Saturday, November 29, 2014

Six of the Best 476

The Liberal Democrats need more passion and less PowerPoint, says King in Kilburn.

"Scientific accolades don't get much bigger. Percy Bridgman, an American physicist active during the first half of the 20th century, has just had one-third of the planet named after him, although it's a chunk of Earth that we will probably never see." The New Scientist explains.

Ladybird Books were full of stereotyping, for they were not branded for boys or girls until the last few years, shows Old Ladybird Books (from whom I have borrowed this image).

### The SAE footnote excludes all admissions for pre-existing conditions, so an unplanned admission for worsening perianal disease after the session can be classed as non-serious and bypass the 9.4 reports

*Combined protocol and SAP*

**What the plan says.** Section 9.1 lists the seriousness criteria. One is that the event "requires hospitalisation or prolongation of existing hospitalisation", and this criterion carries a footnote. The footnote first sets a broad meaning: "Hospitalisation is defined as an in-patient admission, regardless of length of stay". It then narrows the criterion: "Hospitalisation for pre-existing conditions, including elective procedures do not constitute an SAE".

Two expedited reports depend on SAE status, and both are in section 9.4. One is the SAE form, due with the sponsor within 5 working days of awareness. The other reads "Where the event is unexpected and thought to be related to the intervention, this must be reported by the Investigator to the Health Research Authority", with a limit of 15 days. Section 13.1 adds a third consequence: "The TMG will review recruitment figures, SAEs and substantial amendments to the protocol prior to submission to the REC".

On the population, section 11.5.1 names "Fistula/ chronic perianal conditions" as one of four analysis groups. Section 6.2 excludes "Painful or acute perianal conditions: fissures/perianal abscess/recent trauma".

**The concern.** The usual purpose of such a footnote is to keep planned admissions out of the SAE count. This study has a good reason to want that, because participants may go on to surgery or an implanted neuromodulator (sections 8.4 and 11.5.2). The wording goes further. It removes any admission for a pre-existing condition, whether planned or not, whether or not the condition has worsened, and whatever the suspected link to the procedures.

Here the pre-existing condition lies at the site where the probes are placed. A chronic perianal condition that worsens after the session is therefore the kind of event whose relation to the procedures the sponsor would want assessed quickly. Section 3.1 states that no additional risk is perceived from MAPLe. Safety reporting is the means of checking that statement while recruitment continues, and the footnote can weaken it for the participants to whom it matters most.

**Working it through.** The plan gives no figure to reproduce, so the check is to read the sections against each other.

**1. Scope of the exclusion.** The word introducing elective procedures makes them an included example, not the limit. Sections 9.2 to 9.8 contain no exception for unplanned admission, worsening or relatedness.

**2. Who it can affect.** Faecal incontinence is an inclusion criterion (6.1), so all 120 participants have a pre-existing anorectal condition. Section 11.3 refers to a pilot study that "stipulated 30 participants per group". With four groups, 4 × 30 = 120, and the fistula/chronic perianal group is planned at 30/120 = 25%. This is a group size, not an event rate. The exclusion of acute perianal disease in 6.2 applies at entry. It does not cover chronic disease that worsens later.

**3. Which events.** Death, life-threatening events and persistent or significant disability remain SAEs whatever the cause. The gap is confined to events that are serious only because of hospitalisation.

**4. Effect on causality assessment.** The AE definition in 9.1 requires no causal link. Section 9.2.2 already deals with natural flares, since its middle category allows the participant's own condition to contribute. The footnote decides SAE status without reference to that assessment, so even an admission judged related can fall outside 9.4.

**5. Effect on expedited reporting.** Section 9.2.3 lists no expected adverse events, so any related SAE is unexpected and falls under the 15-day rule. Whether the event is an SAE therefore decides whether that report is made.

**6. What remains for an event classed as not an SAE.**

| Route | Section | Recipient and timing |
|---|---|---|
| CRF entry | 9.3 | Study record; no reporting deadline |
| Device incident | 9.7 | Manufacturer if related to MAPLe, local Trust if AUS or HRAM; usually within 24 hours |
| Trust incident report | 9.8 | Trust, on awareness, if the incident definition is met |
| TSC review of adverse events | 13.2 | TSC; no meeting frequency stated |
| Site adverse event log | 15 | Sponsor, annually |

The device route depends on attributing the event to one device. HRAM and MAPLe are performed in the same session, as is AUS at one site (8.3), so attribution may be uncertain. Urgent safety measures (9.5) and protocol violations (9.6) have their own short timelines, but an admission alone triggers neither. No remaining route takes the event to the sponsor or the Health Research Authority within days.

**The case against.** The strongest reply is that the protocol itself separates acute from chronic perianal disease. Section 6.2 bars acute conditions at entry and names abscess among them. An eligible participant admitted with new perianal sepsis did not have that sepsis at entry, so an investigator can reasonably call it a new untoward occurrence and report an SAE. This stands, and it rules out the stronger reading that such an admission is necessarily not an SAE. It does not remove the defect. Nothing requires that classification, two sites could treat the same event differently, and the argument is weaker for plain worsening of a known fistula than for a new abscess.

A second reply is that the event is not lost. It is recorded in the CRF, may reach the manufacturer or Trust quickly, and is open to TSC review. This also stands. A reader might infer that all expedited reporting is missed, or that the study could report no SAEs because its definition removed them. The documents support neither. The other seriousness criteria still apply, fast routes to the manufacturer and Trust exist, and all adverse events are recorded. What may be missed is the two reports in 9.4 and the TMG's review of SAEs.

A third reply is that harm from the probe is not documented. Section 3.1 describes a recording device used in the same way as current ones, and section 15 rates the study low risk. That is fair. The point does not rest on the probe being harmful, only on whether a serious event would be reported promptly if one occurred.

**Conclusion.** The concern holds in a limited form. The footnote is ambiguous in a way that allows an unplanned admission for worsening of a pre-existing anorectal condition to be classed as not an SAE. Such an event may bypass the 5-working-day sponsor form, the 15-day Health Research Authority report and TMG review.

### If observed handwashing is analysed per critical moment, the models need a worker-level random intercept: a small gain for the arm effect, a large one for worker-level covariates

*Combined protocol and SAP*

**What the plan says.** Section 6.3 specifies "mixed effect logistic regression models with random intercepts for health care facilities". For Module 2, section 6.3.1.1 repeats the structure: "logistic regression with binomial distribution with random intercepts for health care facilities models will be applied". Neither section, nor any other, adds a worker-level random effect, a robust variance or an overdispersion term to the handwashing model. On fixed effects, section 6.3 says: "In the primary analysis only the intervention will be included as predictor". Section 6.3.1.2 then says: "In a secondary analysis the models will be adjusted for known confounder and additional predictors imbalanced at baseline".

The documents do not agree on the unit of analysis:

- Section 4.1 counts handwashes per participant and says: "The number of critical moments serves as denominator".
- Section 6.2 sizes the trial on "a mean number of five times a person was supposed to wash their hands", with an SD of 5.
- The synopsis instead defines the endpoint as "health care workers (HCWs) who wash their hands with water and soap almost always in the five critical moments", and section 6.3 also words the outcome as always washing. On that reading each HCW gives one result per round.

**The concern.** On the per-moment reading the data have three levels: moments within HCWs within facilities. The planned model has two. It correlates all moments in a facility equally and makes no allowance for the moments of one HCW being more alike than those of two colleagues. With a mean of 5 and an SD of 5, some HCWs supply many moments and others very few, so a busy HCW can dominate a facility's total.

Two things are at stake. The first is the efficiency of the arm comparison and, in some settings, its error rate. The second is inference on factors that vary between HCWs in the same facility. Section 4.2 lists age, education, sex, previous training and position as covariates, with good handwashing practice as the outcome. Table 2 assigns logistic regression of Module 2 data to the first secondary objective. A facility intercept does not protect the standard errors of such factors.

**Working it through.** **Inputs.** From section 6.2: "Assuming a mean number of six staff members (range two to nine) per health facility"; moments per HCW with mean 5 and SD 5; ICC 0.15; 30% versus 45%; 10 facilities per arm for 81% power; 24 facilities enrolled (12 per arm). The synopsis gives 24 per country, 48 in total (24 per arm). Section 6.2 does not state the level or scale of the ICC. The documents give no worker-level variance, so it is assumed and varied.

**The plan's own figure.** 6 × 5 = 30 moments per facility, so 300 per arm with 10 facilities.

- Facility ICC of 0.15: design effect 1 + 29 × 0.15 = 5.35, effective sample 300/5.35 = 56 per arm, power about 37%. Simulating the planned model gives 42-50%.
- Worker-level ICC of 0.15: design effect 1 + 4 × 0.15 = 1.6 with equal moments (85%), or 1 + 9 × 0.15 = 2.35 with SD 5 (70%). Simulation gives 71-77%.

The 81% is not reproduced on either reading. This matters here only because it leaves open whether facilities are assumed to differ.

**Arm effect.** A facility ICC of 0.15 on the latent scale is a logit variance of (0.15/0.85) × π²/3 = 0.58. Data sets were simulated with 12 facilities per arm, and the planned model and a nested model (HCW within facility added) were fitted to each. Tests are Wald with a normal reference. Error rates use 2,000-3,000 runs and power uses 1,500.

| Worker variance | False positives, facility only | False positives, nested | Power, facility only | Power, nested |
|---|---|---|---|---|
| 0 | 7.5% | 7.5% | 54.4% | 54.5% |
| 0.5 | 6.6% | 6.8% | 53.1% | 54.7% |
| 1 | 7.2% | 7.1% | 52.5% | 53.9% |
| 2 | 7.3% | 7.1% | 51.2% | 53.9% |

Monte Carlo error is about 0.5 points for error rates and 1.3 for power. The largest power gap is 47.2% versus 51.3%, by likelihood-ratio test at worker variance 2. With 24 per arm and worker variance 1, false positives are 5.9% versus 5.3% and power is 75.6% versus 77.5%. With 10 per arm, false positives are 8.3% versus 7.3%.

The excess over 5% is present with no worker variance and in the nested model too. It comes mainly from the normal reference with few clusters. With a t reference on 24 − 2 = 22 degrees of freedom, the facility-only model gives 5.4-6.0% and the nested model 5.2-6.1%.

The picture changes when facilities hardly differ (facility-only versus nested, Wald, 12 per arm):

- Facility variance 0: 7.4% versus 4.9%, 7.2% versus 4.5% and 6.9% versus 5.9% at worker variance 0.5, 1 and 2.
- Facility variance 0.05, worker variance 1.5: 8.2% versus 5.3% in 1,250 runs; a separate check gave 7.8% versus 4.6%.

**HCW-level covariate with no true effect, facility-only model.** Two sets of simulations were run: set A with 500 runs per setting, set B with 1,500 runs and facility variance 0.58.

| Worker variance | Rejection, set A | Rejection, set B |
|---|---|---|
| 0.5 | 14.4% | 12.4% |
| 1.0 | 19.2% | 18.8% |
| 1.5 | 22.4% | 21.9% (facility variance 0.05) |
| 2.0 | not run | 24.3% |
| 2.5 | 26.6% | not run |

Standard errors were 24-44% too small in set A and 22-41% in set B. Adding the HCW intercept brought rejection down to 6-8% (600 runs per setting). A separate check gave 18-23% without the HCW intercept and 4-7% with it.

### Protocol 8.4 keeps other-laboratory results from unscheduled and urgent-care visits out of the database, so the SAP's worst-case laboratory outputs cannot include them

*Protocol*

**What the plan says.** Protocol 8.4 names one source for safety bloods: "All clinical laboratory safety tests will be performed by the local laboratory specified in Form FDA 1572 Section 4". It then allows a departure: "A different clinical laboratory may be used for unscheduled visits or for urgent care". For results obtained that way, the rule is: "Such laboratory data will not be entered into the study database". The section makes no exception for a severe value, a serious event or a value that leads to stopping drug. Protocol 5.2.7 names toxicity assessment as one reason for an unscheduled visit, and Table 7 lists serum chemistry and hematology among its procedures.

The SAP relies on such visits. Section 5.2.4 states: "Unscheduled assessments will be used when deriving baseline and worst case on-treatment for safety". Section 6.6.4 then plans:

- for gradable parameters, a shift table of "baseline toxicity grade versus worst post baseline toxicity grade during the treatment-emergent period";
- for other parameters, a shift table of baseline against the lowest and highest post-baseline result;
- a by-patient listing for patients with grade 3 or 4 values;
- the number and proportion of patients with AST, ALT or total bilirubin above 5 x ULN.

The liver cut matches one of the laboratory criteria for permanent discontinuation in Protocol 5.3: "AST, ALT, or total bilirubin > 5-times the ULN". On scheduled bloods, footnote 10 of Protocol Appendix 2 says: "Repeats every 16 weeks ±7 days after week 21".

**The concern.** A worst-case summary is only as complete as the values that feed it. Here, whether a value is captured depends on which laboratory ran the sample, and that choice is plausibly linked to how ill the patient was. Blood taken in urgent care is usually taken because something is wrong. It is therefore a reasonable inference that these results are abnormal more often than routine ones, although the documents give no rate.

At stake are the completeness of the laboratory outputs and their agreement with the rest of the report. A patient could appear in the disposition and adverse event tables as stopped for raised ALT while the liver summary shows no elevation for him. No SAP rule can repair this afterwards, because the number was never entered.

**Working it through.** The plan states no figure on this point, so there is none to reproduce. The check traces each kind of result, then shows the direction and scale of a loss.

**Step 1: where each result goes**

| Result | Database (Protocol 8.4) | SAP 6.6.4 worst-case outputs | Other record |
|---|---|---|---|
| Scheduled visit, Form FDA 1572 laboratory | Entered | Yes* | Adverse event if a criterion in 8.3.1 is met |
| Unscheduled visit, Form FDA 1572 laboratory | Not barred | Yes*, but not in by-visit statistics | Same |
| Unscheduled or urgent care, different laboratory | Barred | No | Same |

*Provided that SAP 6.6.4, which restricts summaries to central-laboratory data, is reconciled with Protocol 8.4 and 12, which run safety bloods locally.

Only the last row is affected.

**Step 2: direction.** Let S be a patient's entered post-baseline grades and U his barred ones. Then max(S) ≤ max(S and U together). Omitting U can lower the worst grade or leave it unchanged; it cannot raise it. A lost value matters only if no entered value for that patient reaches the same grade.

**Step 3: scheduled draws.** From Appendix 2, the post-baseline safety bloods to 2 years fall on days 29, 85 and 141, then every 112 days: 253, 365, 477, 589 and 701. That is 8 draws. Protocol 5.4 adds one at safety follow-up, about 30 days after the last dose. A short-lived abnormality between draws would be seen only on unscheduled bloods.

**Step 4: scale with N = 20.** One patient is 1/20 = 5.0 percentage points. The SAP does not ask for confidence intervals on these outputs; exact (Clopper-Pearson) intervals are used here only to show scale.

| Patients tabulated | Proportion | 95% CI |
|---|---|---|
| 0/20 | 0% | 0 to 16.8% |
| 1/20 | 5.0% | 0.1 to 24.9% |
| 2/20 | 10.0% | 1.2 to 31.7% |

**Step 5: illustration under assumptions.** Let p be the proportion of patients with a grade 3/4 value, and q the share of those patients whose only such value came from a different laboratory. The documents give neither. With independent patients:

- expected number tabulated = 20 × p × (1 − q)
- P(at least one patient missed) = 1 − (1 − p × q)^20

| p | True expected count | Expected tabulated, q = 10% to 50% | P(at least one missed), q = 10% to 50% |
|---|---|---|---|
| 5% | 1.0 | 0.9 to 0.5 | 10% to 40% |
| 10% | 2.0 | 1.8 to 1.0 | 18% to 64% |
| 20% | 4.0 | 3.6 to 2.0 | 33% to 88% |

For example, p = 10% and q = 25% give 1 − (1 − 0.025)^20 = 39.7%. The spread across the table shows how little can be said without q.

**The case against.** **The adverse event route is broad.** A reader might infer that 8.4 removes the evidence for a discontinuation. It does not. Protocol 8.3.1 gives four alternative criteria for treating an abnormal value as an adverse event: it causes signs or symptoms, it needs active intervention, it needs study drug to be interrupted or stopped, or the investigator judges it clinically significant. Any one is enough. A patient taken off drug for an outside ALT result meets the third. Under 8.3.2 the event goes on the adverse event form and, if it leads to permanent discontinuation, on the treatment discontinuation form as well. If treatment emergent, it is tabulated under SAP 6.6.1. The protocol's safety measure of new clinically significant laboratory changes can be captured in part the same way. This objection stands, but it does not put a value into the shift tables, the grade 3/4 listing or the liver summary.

"Once we were in for a vote and crossed paths going to the two division lobbies, she to the “content” lobby and I to the “not content” – and we kissed in the chamber, which caused some concern and amazement." Ruth Rendell pays tribute to P.D. James.

Brain Pickings brings us a "candid, soulful, and profound" 1995 interview with Jeff Buckley.

Jonathan Fryer wishes he could watch Paddington twice.

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